The population of emperor penguins appears likely to decline this century as climate change reduces the extent of Antarctic sea ice, U.S. researchers say.
A study led by the Woods Hole Oceanographic Institution with the National Center for Atmospheric Research and other organizations at a much-observed colony of emperor penguins in Terre Adelie, Antarctica, suggests the number of breeding pairs may fall by about 80 percent by 2100.
"The projected decreases in sea ice may fundamentally alter the Antarctic environment in ways that threaten this population of penguins," study co-author Marika Holland said in a release issued by the center Wednesday.
The study used computer simulations of climate to examine how the sea ice may vary at key times during the year, such as during egg laying, incubation, rearing chicks and non-breeding season.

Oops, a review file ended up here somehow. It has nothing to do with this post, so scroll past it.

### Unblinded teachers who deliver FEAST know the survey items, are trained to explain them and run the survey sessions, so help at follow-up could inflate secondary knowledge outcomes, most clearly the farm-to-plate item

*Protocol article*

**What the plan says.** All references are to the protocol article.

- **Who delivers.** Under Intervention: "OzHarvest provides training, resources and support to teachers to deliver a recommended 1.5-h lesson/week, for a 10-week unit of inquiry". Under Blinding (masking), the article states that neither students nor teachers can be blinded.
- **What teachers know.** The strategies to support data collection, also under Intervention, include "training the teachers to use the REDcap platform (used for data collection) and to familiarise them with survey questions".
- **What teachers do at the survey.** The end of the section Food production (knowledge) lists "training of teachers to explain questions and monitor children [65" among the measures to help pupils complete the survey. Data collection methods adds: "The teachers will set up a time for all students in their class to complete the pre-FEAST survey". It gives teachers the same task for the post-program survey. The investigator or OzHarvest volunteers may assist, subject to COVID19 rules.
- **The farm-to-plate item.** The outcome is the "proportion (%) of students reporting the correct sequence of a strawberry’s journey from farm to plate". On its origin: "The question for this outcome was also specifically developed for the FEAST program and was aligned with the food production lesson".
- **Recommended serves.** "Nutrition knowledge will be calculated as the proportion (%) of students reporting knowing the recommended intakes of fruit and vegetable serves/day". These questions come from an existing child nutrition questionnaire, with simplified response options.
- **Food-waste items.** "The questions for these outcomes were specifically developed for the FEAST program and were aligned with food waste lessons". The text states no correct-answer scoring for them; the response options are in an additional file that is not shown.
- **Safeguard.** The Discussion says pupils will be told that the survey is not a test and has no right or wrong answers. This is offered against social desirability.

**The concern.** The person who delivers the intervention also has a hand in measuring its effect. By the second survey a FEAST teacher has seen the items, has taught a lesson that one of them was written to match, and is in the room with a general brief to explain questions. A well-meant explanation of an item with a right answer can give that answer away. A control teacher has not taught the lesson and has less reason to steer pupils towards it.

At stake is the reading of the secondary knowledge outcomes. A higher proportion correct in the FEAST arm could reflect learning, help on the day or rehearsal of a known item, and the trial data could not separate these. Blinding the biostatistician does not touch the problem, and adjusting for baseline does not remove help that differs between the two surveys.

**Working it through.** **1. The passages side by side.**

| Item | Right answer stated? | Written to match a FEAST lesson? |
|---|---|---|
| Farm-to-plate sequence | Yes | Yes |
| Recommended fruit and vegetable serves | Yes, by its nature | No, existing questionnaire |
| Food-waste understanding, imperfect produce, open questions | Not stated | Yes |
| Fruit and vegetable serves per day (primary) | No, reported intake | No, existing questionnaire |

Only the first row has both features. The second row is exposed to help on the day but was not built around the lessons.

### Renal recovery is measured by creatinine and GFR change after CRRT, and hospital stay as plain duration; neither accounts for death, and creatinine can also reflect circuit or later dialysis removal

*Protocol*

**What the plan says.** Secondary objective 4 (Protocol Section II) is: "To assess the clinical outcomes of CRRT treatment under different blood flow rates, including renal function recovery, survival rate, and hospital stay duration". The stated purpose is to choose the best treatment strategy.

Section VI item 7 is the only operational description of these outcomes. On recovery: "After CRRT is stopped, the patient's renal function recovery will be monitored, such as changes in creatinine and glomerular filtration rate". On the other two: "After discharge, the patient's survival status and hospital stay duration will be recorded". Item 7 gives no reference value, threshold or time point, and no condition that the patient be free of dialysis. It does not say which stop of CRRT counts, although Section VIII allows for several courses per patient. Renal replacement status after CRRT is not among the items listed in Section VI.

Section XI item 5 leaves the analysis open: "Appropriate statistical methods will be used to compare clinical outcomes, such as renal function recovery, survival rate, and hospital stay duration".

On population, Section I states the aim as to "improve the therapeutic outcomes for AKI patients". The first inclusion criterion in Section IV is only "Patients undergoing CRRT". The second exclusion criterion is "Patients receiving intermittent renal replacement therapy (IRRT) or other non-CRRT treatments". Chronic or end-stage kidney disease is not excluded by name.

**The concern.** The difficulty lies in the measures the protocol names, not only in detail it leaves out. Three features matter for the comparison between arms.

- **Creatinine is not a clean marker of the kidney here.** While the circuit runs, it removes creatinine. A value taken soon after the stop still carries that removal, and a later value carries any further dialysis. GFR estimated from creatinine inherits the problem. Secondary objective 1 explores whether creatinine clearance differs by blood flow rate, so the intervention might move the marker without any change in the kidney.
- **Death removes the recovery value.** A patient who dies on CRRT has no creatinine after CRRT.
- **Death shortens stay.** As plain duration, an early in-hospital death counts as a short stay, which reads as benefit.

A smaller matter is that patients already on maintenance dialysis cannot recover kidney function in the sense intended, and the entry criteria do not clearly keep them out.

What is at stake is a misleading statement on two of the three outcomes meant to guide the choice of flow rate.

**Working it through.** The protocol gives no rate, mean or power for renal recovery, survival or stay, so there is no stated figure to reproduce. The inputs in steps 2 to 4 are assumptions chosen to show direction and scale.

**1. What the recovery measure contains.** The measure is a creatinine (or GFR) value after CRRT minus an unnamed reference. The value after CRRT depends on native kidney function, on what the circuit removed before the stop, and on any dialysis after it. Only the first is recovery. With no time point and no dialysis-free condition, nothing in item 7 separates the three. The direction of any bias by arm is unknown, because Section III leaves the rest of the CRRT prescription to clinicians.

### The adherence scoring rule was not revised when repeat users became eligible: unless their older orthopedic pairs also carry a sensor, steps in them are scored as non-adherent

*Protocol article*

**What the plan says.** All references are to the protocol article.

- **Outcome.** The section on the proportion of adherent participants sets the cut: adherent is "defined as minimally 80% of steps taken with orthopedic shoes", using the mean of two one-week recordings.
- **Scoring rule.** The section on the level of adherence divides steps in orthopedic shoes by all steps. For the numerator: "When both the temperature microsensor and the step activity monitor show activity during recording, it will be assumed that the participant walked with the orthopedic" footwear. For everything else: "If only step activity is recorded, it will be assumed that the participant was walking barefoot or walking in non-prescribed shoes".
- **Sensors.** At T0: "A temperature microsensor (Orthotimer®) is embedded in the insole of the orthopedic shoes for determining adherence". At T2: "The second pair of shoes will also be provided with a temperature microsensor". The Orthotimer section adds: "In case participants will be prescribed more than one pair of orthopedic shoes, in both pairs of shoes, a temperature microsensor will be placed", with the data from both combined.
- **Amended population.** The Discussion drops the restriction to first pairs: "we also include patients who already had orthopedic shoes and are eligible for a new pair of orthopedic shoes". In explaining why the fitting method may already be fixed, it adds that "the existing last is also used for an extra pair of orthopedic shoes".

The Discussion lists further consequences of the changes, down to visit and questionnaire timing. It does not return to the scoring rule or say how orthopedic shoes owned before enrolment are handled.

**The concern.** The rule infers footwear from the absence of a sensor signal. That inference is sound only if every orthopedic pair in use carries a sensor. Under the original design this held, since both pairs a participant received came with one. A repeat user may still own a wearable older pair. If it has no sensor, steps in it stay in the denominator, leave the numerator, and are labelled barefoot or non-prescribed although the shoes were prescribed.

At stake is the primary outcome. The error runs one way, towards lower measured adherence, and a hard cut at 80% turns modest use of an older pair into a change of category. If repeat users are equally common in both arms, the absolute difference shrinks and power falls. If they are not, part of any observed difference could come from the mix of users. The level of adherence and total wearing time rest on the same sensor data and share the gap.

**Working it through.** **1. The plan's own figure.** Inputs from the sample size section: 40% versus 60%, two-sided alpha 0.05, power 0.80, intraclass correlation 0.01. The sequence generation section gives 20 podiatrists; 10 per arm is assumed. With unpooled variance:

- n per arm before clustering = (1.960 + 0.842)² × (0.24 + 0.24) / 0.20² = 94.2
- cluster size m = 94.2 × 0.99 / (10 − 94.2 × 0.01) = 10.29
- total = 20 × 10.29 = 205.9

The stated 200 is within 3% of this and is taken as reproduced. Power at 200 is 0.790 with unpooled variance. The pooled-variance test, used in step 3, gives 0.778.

The simulations pointed to a significant decline in the colony at Terre Adelie, a coastal region of Antarctica where French scientists have conducted penguin observations for more than 50 years.
"Our best projections show roughly 500 to 600 breeding pairs remaining by the year 2100," lead author Stephanie Jenouvrier, a Woods Hole biologist, said. "Today, the population size is around 3,000 breeding pairs."
Another penguin population, the Dion Islets colony close to the West Antarctic Peninsula, has already disappeared, possibly because of a decline in Antarctic sea ice, she said.
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